Colleges and universities are struggling with the question of who decides what is acceptable speech on campus. When does a controversial topic become hate speech? When should it be allowed as free speech?
Two Cornell University researchers say psychological science’s extensive study of bias offers an important lens to view these conflicts, understand and reduce them.
There is no alternative to free speech, say co-authors Stephen Ceci, professor of developmental psychology and Wendy Williams, professor of human development in “Who Decides What Is Acceptable Speech on Campus? Why Restricting Free Speech Is Not the Answer.” Their analysis appeared in Perspectives on Psychological Science as the lead article.
“Free speech isn’t just for opinions that we all share. That kind of speech doesn’t need protecting,” Ceci said. “It’s for expressions that can be vile and hateful and disgusting. That has to be part of the cultural understanding.” Students should be made to understand they are entering a place that believes deeply in the importance of dialogue and free speech, according to Ceci.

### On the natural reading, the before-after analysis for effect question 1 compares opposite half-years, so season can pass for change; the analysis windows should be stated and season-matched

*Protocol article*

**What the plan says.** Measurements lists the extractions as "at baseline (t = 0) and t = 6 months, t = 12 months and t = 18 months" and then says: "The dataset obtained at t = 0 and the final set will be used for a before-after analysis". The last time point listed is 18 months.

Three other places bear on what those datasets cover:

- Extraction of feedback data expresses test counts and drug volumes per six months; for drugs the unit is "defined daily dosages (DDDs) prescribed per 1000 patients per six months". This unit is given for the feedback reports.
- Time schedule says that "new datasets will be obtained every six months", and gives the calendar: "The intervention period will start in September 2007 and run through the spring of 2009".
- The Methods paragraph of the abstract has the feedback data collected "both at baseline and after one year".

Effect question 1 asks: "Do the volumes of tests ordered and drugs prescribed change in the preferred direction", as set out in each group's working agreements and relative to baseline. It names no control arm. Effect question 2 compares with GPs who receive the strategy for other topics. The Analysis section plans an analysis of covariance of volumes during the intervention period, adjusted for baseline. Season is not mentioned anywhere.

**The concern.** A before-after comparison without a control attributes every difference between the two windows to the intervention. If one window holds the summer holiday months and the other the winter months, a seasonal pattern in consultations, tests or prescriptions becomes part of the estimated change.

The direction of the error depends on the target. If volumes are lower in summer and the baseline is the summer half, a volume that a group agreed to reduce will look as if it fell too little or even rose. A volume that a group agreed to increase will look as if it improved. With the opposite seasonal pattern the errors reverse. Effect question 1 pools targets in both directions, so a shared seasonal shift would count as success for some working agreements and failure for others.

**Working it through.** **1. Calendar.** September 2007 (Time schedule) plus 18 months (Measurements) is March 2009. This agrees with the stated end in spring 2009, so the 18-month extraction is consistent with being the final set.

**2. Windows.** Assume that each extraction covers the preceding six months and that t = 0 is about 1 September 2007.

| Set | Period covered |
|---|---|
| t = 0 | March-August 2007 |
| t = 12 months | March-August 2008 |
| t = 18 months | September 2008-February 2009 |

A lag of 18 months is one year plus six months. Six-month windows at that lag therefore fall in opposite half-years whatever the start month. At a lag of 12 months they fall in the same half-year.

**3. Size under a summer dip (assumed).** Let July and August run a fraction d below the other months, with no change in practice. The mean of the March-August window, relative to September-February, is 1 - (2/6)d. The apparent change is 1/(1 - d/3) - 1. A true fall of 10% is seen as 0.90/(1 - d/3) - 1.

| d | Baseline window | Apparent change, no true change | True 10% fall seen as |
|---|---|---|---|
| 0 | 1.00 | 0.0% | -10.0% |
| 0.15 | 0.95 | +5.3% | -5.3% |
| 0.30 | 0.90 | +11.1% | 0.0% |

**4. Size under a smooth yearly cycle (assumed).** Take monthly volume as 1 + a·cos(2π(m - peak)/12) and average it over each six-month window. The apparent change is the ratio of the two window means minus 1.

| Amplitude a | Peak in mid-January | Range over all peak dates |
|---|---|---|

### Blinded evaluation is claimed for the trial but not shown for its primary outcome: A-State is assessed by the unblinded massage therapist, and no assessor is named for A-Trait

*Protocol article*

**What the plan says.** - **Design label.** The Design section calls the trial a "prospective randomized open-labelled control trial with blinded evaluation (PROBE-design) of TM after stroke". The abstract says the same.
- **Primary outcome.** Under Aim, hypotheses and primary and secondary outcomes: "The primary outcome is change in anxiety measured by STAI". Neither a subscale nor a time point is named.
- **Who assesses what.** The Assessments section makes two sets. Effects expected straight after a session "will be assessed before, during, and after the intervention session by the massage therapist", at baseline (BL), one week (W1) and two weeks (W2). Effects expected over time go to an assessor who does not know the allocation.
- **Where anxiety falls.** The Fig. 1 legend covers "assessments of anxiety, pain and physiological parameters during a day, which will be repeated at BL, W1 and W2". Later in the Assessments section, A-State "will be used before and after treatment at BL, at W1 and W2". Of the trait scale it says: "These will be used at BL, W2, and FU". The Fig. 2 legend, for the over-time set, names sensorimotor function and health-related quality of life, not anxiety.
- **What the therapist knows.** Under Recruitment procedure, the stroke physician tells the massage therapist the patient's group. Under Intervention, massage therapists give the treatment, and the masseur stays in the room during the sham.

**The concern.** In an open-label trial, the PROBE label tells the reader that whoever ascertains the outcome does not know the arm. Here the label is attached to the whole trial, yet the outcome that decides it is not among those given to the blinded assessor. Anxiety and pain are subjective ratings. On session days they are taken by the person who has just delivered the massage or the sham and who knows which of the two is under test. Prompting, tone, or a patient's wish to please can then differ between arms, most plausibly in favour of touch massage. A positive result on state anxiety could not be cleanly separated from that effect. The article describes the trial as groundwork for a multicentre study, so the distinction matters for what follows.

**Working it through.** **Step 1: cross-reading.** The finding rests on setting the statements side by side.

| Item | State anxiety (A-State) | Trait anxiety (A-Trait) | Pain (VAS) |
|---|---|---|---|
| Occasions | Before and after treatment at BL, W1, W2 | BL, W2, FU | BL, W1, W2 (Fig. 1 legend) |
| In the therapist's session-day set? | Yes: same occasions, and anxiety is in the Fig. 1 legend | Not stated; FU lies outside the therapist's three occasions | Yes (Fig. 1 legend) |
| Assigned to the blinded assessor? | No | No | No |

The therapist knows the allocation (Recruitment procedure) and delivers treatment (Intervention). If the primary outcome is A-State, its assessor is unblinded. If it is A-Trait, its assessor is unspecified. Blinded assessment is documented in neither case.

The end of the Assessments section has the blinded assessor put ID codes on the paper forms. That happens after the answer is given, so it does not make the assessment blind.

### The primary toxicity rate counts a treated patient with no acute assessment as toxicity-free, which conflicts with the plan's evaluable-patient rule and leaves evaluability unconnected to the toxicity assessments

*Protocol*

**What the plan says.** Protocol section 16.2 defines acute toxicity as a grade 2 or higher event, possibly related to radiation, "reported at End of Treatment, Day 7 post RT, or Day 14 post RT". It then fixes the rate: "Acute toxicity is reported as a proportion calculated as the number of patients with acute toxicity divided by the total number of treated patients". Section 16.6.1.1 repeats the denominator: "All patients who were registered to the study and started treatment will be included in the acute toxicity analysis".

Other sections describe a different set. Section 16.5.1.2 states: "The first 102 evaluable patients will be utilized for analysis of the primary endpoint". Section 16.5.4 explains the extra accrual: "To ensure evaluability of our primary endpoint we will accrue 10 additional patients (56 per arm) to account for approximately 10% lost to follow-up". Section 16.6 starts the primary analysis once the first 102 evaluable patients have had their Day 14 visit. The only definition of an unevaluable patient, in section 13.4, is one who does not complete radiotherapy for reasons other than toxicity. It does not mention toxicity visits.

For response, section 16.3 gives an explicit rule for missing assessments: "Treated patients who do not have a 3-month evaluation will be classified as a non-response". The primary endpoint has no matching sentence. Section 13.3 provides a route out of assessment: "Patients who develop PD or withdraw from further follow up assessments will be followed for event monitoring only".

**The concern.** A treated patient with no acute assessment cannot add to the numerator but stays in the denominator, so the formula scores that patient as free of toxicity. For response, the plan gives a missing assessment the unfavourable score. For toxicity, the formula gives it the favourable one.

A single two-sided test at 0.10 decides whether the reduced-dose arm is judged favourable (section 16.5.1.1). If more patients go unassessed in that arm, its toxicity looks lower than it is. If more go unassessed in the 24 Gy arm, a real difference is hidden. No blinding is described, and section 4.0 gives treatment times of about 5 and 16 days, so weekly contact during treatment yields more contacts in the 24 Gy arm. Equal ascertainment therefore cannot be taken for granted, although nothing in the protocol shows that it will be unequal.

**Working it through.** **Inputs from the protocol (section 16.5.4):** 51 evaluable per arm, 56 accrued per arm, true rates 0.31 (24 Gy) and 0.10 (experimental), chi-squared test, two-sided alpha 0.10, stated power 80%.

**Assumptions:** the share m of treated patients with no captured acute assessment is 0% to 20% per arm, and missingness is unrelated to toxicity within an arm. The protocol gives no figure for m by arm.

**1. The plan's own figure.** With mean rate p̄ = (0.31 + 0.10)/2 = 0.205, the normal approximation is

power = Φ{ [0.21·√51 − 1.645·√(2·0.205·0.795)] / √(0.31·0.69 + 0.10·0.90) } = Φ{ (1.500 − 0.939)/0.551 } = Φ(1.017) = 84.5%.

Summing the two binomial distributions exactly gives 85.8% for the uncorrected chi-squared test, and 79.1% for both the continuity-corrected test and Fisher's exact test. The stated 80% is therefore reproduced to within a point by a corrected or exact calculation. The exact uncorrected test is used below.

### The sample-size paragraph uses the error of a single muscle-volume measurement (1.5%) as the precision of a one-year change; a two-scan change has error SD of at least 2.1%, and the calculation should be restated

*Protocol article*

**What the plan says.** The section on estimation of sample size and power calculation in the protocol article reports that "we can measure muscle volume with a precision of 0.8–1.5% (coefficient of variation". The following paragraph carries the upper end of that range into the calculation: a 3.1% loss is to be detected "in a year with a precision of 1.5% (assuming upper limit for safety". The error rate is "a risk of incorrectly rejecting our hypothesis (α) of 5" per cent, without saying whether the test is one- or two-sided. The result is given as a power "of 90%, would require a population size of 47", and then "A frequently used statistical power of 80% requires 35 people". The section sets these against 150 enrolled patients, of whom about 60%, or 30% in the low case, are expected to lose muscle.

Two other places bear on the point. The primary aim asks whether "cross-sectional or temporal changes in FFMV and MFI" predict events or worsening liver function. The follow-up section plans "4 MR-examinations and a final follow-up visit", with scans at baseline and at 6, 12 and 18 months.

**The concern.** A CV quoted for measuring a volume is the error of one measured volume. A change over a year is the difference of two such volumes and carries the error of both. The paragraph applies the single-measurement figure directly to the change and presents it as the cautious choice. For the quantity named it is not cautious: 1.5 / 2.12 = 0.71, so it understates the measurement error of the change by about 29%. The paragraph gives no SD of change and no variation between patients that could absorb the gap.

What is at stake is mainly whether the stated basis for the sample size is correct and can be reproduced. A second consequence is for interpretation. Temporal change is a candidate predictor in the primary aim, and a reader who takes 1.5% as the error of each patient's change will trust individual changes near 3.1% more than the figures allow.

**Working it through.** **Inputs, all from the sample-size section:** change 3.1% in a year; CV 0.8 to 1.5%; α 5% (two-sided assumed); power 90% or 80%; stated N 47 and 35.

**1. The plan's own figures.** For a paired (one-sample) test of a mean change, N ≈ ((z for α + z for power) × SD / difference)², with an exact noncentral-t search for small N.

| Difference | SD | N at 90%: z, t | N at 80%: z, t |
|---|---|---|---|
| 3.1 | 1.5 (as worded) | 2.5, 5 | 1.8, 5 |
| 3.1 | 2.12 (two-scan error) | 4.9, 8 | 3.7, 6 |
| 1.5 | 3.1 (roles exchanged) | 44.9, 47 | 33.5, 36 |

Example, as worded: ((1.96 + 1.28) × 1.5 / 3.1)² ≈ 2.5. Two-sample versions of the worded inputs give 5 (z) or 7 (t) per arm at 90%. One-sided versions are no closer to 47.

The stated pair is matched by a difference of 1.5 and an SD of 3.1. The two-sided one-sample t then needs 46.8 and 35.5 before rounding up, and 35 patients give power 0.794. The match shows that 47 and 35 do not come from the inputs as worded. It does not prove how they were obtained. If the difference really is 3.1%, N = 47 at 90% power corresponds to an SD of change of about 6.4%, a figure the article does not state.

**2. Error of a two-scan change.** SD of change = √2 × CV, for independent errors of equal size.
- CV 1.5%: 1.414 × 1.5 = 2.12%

Since the 1950s, psychological science has demonstrated that many types of bias can prevent opposing sides from accepting the validity of each other’s arguments
For people with selective bias, “it’s not just that they interpret their perceptions differently; they actually see different things,” Ceci said.
This and many other biases explain why a sizable percentage of students favor banning nearly every controversial topic. “In such a climate, the heckler’s veto reigns supreme and any expression that is offensive to any subgroup on campus would be banned,” Williams said.
College experiences should involve challenging our beliefs, even when those experiences go beyond our comfort level, and no campus group has the right to determine for the entire community what can be discussed, the authors said.
Just as colleges require that freshmen understand codes of conduct for sexual harassment, plagiarism and intoxication, they could require freshmen to understand the differences between free speech and hate speech, between First Amendment protections and speech codes, and the meaning of “evidence.”